Mose Allison wrote a song called "Parchman Farm", distinct from the earlier blues songs. http://www.youtube.com/watch?v=v5hw9T9Ozv4&playnext=1&list=PL47424B3AACC6B286&feature=results_main  It has been covered by Blue Cheer (as "Parchment Farm"), Cactus, Rick Derringer, Georgie Fame, The Kingston Trio, Dead Moon, John Mayall & The Bluesbreakers, Hot Tuna, and others. 

Over the years there have been a variety of bands and music provided by Parchman – see  -http://www.youtube.com/watch?v=y111nmkscoQ for one of the earlier songs recorded by the inmates of Parchman Farm. That will do for a history of Blues linked to Parchman

Confirmation of my visit to Parchman had been difficult to obtain in the lead up to my travels. This contributed to me forming the belief there was some reluctance on behalf of authorities to my visit. Final formal approval was only granted on the night before the visit was to take place after a personal call to the Superintendent, Mr Earnest Lee, who was very helpful and arranged approval.

As you may have read, there have been a variety of different housing and care models within the prison systems visited on this tour. The differences have been guided by the prison’s history, the history of legal decisions and events that have occurred around those decisions. 



MSP is a very different prison to any others I have visited; its boundaries are not immediately obvious and it initially presents as rural community. (If MSP Parchman Farm was not where it was, there would be no Parchman) Given its geographical isolation, I learn that many staff have accommodation on the actual prison grounds. 


I am greeted at the front gate, where I am asked to leave my car at the car park opposite the front gate. I am then collected and transported to the administrative building where I am warmly greeted by Superintendent Lee and other corrections and health care staff. 



 Mr Lee provided an over view of MSP service:

  • Mississippi State Penitentiary (MSP), also known as Parchman Farm, is the oldest prison and the only prison with a maximum security section for men in the state of Mississippi, USA. 
  • MSP commenced operation 1901, and was constructed largely by prisoners;
  • It is located on about 28 square miles (in the Mississippi Delta region.
  • There is accommodation for 4,840 inmates. Inmates work on the prison farm and in manufacturing workshops. It holds male offenders classified at all custody levels. It also houses the male death row; all male offenders sentenced to death in Mississippi are held in MSP's Unit 29. The death sentence is enacted by lethal injection in a specific unit at the MSP. Other lethal techniques have been used over the years.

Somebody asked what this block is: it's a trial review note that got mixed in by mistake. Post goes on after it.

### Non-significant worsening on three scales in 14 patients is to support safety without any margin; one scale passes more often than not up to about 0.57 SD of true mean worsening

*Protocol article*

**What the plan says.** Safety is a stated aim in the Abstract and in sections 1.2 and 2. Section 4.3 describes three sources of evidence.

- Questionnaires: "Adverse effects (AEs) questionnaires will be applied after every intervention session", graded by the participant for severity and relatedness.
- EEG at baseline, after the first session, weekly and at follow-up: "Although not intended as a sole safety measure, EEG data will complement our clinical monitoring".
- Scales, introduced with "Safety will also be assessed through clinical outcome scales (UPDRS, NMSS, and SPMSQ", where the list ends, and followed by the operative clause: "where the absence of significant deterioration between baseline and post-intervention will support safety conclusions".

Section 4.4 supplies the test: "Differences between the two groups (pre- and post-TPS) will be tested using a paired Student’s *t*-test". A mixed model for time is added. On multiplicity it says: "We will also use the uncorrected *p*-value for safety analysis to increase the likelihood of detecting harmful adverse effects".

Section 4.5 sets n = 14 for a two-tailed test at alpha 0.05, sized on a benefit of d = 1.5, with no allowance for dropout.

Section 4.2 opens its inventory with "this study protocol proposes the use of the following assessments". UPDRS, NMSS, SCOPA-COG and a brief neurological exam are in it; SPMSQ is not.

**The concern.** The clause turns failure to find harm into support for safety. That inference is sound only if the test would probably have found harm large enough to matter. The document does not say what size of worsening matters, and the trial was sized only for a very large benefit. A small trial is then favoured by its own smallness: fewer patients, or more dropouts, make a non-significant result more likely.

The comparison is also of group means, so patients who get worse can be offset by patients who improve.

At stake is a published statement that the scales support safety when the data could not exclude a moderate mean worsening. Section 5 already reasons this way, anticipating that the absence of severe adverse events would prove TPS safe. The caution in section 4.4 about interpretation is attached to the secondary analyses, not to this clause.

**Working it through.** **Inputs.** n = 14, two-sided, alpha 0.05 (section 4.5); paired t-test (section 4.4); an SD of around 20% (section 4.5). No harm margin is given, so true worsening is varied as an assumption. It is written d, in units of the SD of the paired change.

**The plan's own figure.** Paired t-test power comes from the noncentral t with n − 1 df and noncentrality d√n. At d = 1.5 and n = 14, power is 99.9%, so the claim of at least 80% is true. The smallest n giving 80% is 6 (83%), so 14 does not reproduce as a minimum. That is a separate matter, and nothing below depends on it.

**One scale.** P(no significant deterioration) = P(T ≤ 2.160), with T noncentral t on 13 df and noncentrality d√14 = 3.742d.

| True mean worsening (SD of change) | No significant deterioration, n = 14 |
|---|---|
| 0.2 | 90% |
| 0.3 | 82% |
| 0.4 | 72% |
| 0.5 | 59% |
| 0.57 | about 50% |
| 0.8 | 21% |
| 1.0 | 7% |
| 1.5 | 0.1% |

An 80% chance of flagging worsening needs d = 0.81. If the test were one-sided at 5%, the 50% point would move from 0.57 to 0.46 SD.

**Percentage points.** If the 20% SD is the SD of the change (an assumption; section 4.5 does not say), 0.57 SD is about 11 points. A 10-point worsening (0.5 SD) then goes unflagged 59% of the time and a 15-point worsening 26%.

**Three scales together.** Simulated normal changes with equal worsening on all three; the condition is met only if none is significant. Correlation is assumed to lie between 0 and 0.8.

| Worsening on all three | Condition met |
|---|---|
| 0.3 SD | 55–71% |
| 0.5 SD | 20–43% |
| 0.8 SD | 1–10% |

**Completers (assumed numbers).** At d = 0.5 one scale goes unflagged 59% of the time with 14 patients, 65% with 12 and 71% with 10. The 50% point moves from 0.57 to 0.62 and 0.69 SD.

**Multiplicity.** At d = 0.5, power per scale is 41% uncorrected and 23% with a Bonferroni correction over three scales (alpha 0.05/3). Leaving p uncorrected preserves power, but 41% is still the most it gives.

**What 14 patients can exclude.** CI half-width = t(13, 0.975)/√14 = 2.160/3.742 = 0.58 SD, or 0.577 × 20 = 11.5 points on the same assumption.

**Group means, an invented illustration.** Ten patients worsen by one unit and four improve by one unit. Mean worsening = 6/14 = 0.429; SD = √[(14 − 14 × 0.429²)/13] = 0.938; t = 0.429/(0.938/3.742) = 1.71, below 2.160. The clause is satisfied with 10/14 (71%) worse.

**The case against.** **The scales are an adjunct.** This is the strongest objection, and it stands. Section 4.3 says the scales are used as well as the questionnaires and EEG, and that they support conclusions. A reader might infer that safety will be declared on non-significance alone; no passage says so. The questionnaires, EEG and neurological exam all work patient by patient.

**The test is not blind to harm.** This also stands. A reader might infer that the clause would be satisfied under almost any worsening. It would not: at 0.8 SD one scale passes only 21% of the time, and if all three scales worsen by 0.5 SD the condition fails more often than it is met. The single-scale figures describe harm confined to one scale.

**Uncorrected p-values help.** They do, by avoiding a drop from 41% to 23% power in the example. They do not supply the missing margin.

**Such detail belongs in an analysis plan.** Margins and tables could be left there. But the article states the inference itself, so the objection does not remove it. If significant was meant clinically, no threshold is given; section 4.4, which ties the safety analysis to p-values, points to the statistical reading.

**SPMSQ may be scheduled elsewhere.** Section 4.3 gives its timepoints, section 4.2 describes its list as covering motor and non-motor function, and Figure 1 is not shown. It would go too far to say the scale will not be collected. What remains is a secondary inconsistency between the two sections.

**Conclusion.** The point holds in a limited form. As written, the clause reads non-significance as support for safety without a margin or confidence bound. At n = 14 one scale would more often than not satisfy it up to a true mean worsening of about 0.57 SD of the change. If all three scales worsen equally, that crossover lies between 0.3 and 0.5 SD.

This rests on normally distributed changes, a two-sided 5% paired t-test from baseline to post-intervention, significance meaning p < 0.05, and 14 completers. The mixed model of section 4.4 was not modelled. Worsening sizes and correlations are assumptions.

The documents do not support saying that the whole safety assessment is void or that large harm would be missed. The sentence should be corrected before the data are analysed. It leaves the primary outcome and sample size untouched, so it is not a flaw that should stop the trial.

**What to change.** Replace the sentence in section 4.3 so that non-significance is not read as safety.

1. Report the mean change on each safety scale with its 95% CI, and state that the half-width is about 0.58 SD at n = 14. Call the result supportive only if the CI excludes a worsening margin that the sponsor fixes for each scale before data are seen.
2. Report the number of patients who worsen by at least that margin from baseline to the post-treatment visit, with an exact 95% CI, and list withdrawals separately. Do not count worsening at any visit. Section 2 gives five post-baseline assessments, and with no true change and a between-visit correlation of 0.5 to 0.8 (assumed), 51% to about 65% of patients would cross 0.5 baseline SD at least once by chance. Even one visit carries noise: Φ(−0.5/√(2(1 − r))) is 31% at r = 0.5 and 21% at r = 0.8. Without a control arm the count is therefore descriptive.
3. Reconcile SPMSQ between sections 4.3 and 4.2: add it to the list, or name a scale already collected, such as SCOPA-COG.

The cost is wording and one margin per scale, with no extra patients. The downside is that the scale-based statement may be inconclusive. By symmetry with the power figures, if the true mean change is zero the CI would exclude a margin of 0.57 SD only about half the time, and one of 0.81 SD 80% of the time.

• In 1961, “Freedom Rider”s (civil rights activists ) had been convicted in Jackson (MS) and many were jailed in Parchman.. The first group sent to the farm were 45 male Freedom Riders, 29 blacks and 16 whites. Although most of the Freedom Riders were bailed out after a month; there experience of ten harshness of Parchman gave the Freedom Riders credibility in the Civil Rights Movement.
  • Most of MDOC's agricultural enterprise farming activity occurs at MSP. 
  • The road from the front entrance to the back entrance stretches 5.4 miles 
  • The perimeter of the overall Parchman property has no fencing. The prison property is located on flat cleared (by the offenders over the years) farmland of the Mississippi Delta.
  • MSP has been referred to as "a prison without walls" due to the dispersed camps within its property. MSP consists of several prison camps spread out over a large area, called "units." Each unit serves a specific segment of the prison population, and each unit is surrounded by walls with barbed wire. The more secure units have “lethal” electric fencing as well. (Unlike my curiosity with farming electric fences, the childish inner self is not interested in testing it!) 
  • The theory behind the disperse geographical design is to prevent large cohorts of offenders thus minimising the potential for mass rioting – it also provides for a tighter, more supportive and less hostile community arrangement amongst the offenders.
  • There are about 50 different buildings across the MSP; It is actually quite difficult to comprehend the size of the MSP
  • There are approximately 4,500 inmates & 1,100 staff . 
  • The units of particular interest to this tour are: 
  • Unit 31 – currently 90 beds which serves as the unit for inmates with disabilities – these may be aged related, physical or cognitive – but offenders must be able to attend to their own ADL’s
  • & Unit 42, the prison hospital, which has 54 beds and also serves female inmates throughout the MDOC system. The hospital also has a Palliative Care Unit for dying prisoners, in the hospital
  • In 1961 the State of Mississippi incarcerated Freedom Riders in the unit 17. Unit 17's prisoner housing was closed on October 25, 2004. At one time the 56-bed Unit 17 housed the prison's death row.
  • The prison has a Visitation Centre which serves as a point of entry and as a security checkpoint for visitors to MSP. After security screening, visitors depart the visitation centre in buses bound for the specific units